A dental bridge is a pontic (false tooth) that is held in place by abutment teeth on either side of the gap. The dental bridge can be made of gold, porcelain, or porcelain-fused-to-metal. Typically pontic is made with porcelain as the material blends in aesthetically with natural teeth. When you have a missing tooth (or teeth), bridge is recommended to restore your smile, ability to chew, pronounciation, shape of your face, and to prevent your remaining teeth from moving out of the correct position.
When you are missing one or more teeth and if you choose to do nothing, your teeth will shift, our bite will change, and you will eventually lose additional teeth. Depending on a patient’s oral health and number of missing teeth, the doctor will recommend dental bridge, implant, or partial denture. The treatment will fill the space and restore your natural bite and smile.
Different Type of Dental Bridges
When a tooth is missing, a 3-unit bridge can be a good choice for replacing it. In a 3-unit bridge, an artificial tooth is connected on either side to crowns, which are placed on the neighboring teeth to hold the bridge in place. In other words, the crowns serve as restoration for anchoring teeth that have damage or decay. This offers a more secure way to replace a missing tooth.
Cantilever bridge is used when there is only one anchor tooth available to support the pontic. Typically this bridge is not recommended for use in the back for the mouth where too much bite force can be put on the abutment tooth. However, a situation may occur when abutment is already supporting another prosthetic restoration, or if the cantilevered tooth is the front tooth.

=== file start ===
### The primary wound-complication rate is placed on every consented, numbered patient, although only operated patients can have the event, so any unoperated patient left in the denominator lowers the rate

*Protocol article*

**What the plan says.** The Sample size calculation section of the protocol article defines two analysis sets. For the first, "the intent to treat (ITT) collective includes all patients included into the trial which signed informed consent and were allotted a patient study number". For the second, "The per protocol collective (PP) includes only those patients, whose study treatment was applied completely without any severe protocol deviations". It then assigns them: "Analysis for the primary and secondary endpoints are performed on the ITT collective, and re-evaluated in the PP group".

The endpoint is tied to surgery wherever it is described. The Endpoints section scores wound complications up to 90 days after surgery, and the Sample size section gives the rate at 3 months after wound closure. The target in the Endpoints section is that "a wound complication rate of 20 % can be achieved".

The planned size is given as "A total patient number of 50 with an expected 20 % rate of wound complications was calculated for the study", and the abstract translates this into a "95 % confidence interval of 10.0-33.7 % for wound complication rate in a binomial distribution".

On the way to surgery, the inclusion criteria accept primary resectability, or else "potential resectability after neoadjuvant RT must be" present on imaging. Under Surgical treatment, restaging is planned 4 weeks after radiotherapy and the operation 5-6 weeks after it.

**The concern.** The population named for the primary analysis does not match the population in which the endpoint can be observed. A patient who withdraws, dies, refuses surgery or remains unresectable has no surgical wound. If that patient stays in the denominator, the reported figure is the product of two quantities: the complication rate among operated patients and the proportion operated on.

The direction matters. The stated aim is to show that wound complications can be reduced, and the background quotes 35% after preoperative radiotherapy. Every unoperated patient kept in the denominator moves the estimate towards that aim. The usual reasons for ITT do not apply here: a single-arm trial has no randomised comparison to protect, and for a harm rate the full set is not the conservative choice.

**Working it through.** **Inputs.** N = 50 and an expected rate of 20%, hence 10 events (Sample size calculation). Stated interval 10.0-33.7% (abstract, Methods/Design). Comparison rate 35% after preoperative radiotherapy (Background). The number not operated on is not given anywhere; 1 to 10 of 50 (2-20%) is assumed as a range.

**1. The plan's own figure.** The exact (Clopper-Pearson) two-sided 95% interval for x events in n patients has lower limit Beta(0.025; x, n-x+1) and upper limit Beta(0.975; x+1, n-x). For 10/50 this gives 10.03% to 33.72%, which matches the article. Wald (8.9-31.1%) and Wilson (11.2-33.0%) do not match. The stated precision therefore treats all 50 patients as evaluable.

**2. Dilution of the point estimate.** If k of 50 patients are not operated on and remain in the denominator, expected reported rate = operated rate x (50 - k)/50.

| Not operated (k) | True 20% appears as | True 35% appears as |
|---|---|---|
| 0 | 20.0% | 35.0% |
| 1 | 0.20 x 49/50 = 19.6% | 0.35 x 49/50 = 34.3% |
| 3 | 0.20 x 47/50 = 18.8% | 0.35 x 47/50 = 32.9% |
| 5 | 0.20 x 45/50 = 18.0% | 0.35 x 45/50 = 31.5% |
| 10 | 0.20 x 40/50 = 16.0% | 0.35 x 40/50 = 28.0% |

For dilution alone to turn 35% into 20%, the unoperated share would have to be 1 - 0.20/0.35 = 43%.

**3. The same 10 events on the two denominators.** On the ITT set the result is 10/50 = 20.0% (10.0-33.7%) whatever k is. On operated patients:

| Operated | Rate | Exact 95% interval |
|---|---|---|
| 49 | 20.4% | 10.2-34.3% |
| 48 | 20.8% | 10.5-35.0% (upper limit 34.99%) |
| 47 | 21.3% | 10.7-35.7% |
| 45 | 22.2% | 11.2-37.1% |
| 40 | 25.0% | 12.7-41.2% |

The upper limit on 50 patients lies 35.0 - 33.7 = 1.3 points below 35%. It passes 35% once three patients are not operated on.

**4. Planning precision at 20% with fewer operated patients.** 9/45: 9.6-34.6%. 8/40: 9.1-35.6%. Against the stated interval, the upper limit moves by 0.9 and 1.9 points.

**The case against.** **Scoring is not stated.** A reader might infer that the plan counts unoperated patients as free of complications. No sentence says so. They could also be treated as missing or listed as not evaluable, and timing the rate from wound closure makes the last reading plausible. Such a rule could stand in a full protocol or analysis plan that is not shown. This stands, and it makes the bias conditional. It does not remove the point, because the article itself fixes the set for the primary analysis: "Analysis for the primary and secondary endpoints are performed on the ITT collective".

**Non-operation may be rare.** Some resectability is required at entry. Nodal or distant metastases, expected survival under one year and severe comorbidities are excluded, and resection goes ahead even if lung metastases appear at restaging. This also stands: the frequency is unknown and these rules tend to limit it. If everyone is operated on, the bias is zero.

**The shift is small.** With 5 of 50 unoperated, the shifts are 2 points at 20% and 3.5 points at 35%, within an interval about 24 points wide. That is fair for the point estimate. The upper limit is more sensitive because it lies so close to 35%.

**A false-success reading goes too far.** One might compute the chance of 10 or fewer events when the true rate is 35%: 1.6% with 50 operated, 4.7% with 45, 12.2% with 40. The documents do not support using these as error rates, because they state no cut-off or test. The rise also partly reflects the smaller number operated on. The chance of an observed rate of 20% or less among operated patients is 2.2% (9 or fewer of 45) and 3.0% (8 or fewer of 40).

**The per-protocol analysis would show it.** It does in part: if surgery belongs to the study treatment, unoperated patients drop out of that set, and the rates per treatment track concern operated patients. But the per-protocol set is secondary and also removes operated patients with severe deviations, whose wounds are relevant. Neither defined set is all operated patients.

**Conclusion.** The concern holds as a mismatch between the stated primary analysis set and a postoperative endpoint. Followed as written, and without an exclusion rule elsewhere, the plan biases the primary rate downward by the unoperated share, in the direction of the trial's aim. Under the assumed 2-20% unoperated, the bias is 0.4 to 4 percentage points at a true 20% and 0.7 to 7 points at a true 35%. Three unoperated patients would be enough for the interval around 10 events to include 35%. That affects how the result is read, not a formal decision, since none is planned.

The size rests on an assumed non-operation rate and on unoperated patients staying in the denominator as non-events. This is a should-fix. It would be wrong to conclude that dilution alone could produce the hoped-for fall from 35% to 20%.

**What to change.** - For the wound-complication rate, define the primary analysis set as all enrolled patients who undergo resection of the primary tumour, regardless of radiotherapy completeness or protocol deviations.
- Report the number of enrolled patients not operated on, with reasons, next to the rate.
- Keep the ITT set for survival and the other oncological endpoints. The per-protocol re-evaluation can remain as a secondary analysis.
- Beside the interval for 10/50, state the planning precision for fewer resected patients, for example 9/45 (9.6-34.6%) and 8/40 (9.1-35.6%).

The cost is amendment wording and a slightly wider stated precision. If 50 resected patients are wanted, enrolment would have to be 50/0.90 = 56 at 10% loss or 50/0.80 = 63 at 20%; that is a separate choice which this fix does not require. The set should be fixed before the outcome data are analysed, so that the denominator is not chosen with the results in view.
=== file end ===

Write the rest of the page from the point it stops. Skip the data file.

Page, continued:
Maryland Bridges (Resin-bonded Bridges)
Maryland bridges (resin-bonded bridges) is a winged bridge that are commonly used to replace front tooth. They are made from a metal framework with procelatin-fused-to-metal teeth. The pontic is fixed to the adjacent stable condition teeth with metal or porcelain wings on either side of the bridge. The Maryland bridge is known for its conservative nature than the traditional bridge because it does not require reshaping and placement of crowns on the adjacent teeth.
Implant supported Bridges
When several neighboring teeth are missing, an implant-supported bridge may be an excellent treatment for replacing them. Because the dental bridges are supported by implants, the treatment does not require reshaping tooth and capping with crown or adding substructures to the adjacent tooth. Your dentist will recommend different type of bridge, implant, or partial denture based on individual oral health conditions as having too many implants together increases risk of complications.
How do I take care of dental bridge?
When you have a dental bridge, it is important to keep the adjacent teeth and gums healthy so they can continue to provide support for the bridge. Brush and floss your teeth and gums normally after each meal to keep your mouth healthy. Take extra flossing underneath and around the abutment teeth to keep plaque from building up. Along with the good oral hygiene, keep your regular checkup appointment with the dentist. During the checkup, dentist or dental hygienist will give you a thorough cleaning, and pay attention to plaque build ups and your oral health. Read more about Regular checkup (Routine Cleaning).